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Opinion: The year of the metal ox

I did it again! Each year, I make a secular vow that I will not repeat the previous year’s incident because I really enjoy all the excitement. But, I messed up; I missed Groundhog Day on Tuesday, just as I have every year. But this year, it wasn’t entirely my fault. Here’s what happened.

At some point last Sunday, a car ran into a Comcast pole somewhere, knocking out its ability to transmit communications capability to most of Madera. So, from sometime Sunday night until sometime Monday night, I — like most other Maderans — had no phone, no television, no internet and, because everything in my house depends on wi-fi connectivity, no mobile phone.

Because of our “shelter-in-place” status, I was essentially shipwrecked on a tiny island, a castaway beneath the palm trees of north-west Madera. I lost a whole day of my life. So, Tuesday, a day of merriment and celebration in western Pennsylvania (and elsewhere), was just a lost Monday to me. Then, as if by magic, it was Wednesday. Consequently, I don’t know if Punxsutawney Phil, the prognosticating rodent whose appearance on February 2nd has been honored since 1886, saw his shadow when he popped out of his burrow on Cobbler‘s Hill.

Will we have six more weeks of staring at our walls and listening to the patter of winter rain on our roof or is spring just around the corner when we can look forward to staring at our walls and listening to birds singing outside our windows? Having missed Punxsutawney Phil’s prediction, I guess I’ll have to fill my days between now and whenever spring occurs by trying to finish reading that graphic novel that I started back in September, while the claustrophobia-inducing walls close in on me.

Chinese New Year

As I look at my calendar, I see that I’m trapped between a woodchuck and an ox. The woodchuck probably crept back into its burrow earlier this week, and the ox will make its appearance on Friday for the celebration of the Chinese New Year. With a smidge of good fortune and a ton of avid determination, I shall not miss that joyous day.

On Friday, we’ll bid goodbye to the Year of the Rat. How appropriate is that? After all, a rat is nothing more than a bat without winds. And, according to news stories that I’ve read, the pandemic began with a bowl of bat soup in Wuhan, China. But, on Friday, the ox will chase the rat/bat away, and the ox is a symbol of good luck in China.

According to Chinese seers, people born during the Year of the Ox will live a long, active, and busy life. They are likely to be born rich, and they will be honorable people within their communities. They will live “steadily” during their middle years, and will spend their senior lives enjoying a “comfortable” retirement. However, they must be careful in their relationships with the opposite sex. Unfortunately, there is no elaboration on what the latter means.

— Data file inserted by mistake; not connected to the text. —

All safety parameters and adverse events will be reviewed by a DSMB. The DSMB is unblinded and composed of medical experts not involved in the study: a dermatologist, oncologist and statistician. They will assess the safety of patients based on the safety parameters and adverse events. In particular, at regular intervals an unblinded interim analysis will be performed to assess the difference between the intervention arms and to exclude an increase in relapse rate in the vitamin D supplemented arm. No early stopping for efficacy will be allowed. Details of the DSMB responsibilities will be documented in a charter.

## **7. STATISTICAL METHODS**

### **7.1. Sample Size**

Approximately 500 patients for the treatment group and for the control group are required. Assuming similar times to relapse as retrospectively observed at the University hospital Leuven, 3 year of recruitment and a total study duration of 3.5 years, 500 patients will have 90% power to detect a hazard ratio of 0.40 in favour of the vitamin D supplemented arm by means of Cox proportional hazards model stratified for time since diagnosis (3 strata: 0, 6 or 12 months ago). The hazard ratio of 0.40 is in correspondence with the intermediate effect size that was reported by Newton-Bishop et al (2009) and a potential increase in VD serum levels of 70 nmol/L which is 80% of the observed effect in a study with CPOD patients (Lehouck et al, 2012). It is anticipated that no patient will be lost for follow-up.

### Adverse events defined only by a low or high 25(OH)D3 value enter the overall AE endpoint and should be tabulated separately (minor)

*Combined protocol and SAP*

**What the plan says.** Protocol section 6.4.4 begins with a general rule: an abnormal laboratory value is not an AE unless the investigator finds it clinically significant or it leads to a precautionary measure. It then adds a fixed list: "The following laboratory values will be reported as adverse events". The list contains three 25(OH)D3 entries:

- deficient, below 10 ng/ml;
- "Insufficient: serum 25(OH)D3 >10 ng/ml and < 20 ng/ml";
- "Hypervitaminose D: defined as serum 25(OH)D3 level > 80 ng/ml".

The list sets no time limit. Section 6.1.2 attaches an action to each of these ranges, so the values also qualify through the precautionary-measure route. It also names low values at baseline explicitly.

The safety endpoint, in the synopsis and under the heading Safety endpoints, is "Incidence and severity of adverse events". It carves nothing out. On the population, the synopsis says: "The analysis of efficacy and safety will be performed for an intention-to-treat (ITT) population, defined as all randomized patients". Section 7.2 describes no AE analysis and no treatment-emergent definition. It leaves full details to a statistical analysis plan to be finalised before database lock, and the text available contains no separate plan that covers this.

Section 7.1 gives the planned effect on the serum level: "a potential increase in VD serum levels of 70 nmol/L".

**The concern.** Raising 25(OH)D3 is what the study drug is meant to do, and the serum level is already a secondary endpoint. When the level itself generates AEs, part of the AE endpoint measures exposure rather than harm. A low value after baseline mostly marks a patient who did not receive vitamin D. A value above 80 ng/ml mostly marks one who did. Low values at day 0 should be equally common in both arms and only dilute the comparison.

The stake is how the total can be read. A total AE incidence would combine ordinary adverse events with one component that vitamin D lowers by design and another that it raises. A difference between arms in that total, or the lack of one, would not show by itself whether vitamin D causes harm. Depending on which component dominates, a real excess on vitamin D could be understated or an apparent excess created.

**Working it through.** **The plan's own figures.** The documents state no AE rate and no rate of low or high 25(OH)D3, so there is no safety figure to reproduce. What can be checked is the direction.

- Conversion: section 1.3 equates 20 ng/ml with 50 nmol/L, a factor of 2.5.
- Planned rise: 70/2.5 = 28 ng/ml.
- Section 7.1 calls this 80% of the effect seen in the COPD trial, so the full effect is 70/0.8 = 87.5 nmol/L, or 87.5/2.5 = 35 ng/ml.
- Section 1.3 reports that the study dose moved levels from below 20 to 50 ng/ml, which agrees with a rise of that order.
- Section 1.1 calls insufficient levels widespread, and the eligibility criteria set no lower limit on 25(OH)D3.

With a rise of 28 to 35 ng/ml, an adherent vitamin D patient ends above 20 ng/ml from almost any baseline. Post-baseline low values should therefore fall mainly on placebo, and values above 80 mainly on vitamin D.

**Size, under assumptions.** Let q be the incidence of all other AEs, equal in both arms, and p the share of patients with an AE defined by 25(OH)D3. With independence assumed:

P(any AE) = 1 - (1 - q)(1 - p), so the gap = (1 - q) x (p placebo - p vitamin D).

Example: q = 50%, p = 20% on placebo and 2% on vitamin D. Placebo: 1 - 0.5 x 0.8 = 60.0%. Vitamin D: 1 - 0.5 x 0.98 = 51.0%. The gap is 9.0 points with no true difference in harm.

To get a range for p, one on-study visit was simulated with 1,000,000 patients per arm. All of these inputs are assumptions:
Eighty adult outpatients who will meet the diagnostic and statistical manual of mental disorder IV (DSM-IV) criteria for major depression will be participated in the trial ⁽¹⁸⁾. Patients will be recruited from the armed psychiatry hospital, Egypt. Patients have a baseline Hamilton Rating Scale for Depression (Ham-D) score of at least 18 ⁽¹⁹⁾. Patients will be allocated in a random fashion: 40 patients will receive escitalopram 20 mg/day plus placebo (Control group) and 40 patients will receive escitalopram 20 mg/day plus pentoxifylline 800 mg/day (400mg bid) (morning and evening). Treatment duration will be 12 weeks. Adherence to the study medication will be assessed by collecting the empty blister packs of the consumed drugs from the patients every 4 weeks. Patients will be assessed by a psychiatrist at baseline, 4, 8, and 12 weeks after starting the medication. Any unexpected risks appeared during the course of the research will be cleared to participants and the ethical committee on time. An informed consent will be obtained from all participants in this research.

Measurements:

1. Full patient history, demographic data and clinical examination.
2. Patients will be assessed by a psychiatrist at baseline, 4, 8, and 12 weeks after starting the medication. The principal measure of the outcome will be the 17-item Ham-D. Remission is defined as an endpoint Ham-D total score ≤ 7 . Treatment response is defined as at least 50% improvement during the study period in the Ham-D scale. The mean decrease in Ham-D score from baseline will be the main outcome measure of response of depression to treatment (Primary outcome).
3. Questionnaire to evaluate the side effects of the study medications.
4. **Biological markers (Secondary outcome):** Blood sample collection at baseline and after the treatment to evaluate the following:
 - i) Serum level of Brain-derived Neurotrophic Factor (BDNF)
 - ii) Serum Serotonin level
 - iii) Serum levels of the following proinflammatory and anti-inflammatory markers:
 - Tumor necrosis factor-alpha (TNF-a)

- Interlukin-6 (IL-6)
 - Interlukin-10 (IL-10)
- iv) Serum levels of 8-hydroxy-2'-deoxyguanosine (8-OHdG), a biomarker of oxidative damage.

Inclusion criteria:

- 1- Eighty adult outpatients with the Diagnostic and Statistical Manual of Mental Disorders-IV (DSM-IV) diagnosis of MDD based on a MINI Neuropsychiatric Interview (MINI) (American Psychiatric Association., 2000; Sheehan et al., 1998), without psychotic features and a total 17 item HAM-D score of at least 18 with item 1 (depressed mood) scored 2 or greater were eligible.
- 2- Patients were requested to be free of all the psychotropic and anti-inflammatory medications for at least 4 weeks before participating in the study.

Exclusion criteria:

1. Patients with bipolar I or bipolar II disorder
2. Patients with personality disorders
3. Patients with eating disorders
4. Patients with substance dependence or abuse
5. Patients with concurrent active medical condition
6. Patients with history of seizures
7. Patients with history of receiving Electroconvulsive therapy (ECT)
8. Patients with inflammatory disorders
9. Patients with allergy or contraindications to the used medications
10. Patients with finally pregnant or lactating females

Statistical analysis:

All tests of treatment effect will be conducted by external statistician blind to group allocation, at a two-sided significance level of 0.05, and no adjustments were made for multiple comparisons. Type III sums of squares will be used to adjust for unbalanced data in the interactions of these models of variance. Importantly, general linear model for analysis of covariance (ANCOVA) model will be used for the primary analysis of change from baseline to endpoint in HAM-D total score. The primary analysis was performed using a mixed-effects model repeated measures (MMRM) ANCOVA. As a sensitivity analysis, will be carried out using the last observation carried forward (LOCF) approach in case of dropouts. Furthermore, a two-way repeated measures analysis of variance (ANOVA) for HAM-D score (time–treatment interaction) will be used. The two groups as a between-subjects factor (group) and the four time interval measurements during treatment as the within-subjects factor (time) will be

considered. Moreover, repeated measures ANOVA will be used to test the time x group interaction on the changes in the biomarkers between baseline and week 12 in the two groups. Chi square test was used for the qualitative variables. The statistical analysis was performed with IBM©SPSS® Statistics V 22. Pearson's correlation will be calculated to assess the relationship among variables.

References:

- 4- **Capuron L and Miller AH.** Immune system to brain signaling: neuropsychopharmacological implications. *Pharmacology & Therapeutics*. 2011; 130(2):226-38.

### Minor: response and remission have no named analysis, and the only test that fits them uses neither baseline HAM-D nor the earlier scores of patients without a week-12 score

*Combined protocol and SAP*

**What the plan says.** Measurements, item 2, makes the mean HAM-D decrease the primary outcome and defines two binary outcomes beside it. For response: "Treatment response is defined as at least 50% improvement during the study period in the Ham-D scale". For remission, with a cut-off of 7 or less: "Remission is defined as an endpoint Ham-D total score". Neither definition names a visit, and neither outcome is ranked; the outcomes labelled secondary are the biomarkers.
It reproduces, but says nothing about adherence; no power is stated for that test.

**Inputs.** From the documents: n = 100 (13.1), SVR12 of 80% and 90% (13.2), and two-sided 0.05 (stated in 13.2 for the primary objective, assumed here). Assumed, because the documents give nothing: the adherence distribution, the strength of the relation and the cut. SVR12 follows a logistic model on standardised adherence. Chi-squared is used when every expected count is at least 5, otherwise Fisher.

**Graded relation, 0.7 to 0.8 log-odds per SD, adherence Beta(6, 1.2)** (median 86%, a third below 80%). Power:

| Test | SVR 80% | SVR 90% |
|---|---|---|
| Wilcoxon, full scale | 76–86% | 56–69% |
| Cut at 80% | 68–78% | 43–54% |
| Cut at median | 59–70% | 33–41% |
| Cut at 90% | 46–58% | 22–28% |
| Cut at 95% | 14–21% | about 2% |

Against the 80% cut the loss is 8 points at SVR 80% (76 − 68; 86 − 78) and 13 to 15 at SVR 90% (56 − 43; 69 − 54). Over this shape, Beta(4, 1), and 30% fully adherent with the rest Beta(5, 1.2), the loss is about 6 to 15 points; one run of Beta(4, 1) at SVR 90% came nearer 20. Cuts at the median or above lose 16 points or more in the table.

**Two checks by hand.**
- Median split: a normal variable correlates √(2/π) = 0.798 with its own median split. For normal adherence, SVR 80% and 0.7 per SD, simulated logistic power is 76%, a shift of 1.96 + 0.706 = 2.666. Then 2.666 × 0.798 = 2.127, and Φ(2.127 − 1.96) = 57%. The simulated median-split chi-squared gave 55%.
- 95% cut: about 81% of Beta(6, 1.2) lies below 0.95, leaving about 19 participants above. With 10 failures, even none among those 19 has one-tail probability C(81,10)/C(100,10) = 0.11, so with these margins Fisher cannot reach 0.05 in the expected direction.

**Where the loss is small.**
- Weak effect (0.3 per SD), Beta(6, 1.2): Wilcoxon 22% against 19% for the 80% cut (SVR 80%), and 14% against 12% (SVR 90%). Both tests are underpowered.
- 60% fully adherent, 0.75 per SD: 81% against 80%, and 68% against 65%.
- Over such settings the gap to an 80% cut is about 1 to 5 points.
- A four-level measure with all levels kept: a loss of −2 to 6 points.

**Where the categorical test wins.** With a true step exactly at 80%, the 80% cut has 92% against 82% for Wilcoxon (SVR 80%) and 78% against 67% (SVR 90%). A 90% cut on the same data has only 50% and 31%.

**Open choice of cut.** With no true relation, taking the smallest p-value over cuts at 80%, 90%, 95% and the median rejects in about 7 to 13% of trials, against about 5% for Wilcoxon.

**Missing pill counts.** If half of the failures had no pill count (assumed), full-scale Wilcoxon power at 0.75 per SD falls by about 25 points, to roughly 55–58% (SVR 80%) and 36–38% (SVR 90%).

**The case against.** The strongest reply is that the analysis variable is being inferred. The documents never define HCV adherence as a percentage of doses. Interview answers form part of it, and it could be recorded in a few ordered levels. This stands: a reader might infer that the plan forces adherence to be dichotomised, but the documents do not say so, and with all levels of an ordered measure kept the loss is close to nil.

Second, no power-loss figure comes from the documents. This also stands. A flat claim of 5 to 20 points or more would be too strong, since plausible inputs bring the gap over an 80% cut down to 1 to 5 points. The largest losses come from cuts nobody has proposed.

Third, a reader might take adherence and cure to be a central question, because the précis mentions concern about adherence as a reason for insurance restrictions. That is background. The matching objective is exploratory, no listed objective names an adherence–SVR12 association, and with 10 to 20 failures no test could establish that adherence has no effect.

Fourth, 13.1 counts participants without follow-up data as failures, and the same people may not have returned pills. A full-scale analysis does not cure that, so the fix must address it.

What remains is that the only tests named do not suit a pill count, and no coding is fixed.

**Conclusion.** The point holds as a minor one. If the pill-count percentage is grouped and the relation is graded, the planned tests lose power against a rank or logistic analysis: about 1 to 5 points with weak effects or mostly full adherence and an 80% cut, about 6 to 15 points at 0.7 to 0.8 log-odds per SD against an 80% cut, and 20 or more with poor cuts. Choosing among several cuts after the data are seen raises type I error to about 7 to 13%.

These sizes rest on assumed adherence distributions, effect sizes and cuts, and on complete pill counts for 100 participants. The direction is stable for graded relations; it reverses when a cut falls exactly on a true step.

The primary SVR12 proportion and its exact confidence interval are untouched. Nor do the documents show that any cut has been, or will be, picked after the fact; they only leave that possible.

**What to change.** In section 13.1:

Chinese calendar

The Chinese calendar runs in sixty-year cycles, and each year is symbolized by one of twelve animals and one of five elements. The elements are wood, fire, earth, metal, and water, occurring in that order. And the animals in order are the rat, ox, tiger, rabbit, dragon, snake, horse, goat, monkey, rooster, dog, and pig. The dragon, of course, is only a mythical creature, but it is as real in Asia as elves and gnomes are in Iceland.

The sixty-year cycle is achieved by pairing one animal with each of the five elements. So, 2021 is the year of the metal ox, and most calendars have indicated that the metal for this year is gold. Perhaps that’s a good omen.

The Great Race

The order in which the animals appear was determined more than 2,000 years ago, during the Qin dynasty. And that time, the Jade Emperor decided to stage a great race. He summoned all the animals to his palace and started the race with the blast of a firecracker.

The tiger, horse, and rabbit all got off to a great start, but the pig noticed a hunk of roast beef on the side of the road and decided to eat it in order to benefit from the protein. The dog saw what the pig was doing and challenged the hog for the meal. The monkey stopped to watch the fight between Fido and Porky, and the rooster stayed behind to crow about it.

As the racers exited the forest and entered the maze of tunnels in Mount Doom, the dragon spotted an old friend and stopped to pass the time of day. The snake encountered Smeagol, and you know what they say about snakes of a feather.

As they left the mountain behind, the ox and the rat saw that there was a shallow river between them and the finish line. The rat begged the ox to allow it to ride across the water on its back, the rat simpering, “I — I just can’t — I really don’t know how to swim.” The good-natured ox accommodated the rodent and the two animals forded the river. But, just as they were about to cross the finish line together, the rat -- being a rat -- jumped from the ox’s back, landing across the finish line first. The tiger came in third.

The ox never really got over how it was cheated in that race. So be aware that it will likely try to stamp out any evidence of the rat’s reign. And, 2022 will be even better because there’s nothing that a tiger loves more than a fine brisket of ox.

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Jim Glynn is Professor Emeritus of Sociology. He sometimes embellishes his writing with fictitious folly. He may be contacted at

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